Fall Protection Is Not Just for People

Worker fall protection is a serious issue within the safety industry. In this day and age, most companies are aware that they must provide their workers with proper fall protection when working at height to comply with OSHA and ANSI regulations. However, the same consideration must extend to the tools their workers are using. This consideration is vital to protect not just workers at height, but people who may be passing through the work zone below.

According to the Bureau of Labor Statistics, OSHA records more than 50,000 “struck by falling object” incidents every year in the United States. That is far too many preventable incidents. A stance must be taken when it comes to protecting workers or bystanders from being injured by fallen tools.

At elevated work environments, it’s not surprising that materials may not be as secure as the workers using them. After all, it’s better to lose a tool than to lose a life, but that tool might hit someone on the ground. The weight of an object, along with the height at which it is dropped, play a role in the degree of impact. For example, a rain drop’s terminal velocity will reach somewhere between 15-20 miles-per-hour (mph), and a penny’s terminal velocity will reach around 30-50 mph depending on the height at which its dropped. Now imagine dropping a tool that weighs more, like a wrench or piping. Heavier objects dropped reach much higher velocities, sometimes exceeding 200 mph, which results in fatal outcomes. Until work materials and equipment are secured with the same amount of diligence that workers are, fall prevention for tools will continue to fail.  

Even with the warnings from OSHA statistics, necessary precautions to prevent workplace falls are not taking place, despite the fact that these violations could easily be prevented with the proper fall protection program and system. Preventative measures do not exclusively extend to workers, but also tools. It’s not hard to implement these measures. Companies need to umbrella tools and materials under their fall protection systems and provide workers with proper fall protection equipment for both themselves and their tools. This effort won’t just save the life of a worker, but may save the life of an innocent bystander.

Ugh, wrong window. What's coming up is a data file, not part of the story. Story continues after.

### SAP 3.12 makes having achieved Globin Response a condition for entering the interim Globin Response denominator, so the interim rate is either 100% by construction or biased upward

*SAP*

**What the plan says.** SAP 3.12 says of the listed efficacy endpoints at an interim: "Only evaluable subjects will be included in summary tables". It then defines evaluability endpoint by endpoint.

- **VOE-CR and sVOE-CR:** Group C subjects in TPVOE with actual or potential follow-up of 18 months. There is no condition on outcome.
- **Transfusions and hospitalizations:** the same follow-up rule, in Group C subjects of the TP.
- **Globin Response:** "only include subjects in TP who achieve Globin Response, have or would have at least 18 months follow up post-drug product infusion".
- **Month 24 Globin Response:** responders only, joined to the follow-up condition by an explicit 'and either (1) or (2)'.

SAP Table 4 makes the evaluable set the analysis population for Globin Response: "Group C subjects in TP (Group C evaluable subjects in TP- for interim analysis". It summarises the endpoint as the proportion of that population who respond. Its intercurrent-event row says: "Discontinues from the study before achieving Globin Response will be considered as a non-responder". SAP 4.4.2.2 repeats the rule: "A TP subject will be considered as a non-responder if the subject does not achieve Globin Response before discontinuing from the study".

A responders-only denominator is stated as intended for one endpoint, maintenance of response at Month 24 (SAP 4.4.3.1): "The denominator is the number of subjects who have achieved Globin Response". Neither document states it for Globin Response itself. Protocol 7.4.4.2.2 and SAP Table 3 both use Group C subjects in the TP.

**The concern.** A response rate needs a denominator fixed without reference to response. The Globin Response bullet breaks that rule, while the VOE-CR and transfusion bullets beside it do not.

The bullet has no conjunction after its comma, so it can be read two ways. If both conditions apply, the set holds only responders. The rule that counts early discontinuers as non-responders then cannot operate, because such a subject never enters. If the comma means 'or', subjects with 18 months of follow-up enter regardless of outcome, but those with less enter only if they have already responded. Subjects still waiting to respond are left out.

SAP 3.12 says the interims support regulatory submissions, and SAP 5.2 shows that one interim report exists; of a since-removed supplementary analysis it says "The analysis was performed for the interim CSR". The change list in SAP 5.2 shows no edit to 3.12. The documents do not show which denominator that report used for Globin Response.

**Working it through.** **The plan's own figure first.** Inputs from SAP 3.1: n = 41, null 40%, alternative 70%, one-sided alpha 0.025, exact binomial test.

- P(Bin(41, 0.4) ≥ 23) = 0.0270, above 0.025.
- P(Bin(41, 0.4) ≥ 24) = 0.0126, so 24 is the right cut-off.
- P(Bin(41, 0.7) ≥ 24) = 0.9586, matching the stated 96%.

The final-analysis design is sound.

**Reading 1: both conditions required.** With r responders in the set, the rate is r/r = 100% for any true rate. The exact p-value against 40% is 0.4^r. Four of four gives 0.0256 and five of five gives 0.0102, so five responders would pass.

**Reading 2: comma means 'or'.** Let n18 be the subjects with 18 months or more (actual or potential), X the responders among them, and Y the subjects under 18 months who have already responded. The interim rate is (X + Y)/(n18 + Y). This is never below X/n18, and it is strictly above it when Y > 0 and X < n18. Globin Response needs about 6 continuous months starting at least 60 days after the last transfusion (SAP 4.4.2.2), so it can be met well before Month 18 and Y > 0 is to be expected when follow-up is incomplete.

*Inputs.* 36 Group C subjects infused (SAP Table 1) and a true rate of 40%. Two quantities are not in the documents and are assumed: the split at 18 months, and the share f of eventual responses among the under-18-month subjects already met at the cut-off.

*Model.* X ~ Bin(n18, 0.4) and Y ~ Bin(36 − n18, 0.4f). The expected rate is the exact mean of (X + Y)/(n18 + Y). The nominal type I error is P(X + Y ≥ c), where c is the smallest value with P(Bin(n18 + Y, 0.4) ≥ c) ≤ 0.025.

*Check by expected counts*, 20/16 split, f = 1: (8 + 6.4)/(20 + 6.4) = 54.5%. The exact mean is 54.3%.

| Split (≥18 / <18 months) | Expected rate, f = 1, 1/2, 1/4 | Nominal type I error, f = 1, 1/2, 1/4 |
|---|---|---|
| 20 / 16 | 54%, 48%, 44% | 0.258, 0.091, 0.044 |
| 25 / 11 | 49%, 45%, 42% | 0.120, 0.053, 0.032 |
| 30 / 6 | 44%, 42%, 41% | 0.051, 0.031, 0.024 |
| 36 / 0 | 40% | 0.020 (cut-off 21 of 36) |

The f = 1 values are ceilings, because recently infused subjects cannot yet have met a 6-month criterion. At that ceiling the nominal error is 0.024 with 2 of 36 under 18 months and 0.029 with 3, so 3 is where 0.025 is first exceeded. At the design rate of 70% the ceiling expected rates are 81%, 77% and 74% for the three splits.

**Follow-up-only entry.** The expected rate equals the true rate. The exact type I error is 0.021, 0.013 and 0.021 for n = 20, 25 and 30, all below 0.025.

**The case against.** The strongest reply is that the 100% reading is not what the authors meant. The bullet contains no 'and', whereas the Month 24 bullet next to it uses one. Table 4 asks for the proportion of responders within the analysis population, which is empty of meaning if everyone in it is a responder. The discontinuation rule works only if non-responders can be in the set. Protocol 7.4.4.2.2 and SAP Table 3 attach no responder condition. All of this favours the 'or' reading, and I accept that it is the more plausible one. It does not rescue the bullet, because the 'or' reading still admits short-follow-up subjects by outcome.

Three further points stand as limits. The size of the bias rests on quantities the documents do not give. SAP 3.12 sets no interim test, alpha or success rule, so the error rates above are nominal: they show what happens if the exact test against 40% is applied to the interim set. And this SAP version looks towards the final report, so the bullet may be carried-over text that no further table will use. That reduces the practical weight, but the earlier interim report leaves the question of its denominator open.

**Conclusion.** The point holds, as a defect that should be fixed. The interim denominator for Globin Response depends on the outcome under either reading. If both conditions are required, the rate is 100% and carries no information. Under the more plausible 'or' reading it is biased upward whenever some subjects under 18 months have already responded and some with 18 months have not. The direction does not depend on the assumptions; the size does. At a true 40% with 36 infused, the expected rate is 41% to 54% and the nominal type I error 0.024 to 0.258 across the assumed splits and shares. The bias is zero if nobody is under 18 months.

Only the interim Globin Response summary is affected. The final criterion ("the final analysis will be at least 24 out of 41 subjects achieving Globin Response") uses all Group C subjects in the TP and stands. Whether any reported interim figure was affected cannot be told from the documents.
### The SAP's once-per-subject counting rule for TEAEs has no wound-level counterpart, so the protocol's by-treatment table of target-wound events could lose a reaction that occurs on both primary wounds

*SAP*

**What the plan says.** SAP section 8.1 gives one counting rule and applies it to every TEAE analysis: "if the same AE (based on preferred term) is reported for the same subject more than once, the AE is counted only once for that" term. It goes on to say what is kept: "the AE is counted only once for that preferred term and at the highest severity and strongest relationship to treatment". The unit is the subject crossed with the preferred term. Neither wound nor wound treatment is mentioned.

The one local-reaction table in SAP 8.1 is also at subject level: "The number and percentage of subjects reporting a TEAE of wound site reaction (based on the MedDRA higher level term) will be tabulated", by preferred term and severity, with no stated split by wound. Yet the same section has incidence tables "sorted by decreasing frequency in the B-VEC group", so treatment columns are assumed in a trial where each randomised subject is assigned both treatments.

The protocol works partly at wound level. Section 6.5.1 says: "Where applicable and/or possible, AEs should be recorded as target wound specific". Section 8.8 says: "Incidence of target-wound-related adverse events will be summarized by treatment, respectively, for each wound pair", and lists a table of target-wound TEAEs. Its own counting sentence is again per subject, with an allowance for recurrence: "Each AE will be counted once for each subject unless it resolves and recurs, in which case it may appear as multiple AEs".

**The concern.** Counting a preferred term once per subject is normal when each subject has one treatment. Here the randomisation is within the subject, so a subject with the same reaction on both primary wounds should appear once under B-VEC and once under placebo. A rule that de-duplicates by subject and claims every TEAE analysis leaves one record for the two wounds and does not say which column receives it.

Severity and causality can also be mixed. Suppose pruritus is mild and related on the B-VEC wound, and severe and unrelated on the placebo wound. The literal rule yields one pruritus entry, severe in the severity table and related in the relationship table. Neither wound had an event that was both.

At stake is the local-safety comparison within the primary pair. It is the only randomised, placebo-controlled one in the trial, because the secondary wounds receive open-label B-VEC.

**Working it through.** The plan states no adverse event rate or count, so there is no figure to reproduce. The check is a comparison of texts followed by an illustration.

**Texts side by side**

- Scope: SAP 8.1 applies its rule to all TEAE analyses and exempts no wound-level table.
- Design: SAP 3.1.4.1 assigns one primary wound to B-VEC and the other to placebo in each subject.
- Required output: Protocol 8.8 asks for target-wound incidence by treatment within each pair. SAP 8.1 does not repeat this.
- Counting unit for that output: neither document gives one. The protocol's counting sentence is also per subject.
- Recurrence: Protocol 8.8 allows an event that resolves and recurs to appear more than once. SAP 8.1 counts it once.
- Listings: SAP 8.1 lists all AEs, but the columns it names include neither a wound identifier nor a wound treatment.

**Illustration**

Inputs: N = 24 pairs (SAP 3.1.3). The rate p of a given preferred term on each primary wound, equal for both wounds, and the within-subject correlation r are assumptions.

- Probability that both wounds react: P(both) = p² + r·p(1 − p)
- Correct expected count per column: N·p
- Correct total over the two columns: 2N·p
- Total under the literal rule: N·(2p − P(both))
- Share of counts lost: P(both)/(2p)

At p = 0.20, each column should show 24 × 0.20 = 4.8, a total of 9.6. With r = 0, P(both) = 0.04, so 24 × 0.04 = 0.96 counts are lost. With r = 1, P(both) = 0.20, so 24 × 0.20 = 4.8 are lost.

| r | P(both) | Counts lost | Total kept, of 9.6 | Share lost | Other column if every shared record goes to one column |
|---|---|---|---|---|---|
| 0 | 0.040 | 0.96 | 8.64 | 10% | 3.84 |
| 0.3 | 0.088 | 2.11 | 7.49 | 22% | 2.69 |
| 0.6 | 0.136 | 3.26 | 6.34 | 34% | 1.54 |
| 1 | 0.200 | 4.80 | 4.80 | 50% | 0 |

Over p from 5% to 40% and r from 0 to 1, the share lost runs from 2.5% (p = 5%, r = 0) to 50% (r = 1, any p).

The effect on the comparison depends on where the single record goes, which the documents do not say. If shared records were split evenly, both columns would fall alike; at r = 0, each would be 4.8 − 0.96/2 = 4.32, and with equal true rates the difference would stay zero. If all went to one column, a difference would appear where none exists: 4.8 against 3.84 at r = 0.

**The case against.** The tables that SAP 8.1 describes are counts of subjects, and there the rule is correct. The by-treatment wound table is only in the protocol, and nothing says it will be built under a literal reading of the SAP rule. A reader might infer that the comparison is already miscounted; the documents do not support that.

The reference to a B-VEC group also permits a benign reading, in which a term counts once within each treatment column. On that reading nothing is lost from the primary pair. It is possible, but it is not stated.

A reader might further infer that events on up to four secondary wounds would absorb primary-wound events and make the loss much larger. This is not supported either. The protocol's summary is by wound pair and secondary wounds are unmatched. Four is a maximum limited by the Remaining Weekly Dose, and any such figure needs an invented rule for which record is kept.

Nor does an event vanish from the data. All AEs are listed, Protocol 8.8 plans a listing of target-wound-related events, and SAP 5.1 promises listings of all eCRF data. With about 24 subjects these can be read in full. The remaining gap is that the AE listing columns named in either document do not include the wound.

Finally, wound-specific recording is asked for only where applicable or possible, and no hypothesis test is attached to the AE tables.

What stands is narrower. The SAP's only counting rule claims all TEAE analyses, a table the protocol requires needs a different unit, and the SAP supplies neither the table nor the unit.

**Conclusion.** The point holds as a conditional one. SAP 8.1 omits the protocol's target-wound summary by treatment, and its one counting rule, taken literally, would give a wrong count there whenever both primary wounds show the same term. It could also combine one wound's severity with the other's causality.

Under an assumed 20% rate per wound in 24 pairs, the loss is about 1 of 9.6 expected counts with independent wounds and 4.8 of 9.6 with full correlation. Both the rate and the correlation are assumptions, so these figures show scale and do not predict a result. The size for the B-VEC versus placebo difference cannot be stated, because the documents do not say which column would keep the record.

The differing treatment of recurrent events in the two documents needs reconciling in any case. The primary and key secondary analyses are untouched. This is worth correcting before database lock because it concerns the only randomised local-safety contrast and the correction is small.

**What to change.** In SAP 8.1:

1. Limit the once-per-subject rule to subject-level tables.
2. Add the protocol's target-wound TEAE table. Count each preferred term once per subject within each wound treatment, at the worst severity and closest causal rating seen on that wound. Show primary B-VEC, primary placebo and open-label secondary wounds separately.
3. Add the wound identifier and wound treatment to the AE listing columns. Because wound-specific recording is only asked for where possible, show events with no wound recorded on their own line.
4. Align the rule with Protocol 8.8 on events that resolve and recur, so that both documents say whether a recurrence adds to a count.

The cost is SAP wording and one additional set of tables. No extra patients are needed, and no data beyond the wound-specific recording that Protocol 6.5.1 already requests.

Prevention is Protection

The best way to ensure tools, materials, and workers are secure is to provide workers with proper personal protective equipment (PPE) when in work zones. Choosing the correct type of PPE in size, weight, and fit is vital. If PPE hinders the work that needs to be completed, workers are less likely to use it properly. Ultimately, comfortable and practical PPE helps prevent possible misuse. Additionally, ensuring that your PPE is properly calibrated for the weight of your tools is important. For example, if a harness is rated for 310 pounds, the weight of the worker and the tools they will be using need to be included.

To maximize safety, determine the fall zone of your worksite and place barricades and warning signs properly. OSHA requires the use of toe boards, screens, and scaffolding to prevent falling objects. In addition to preventing an object from falling, using nets and other catch platforms will cut down the risk of injury to those on the ground.

Elevated worksites should also utilize tethering tools to their full-body harnesses for preventative measures. Some tools are manufactured with features that allow the user to connect the tools to a lanyard for safety. When choosing your workplace equipment, it is a good idea to guarantee that your tools will integrate with your fall protection system and equipment.

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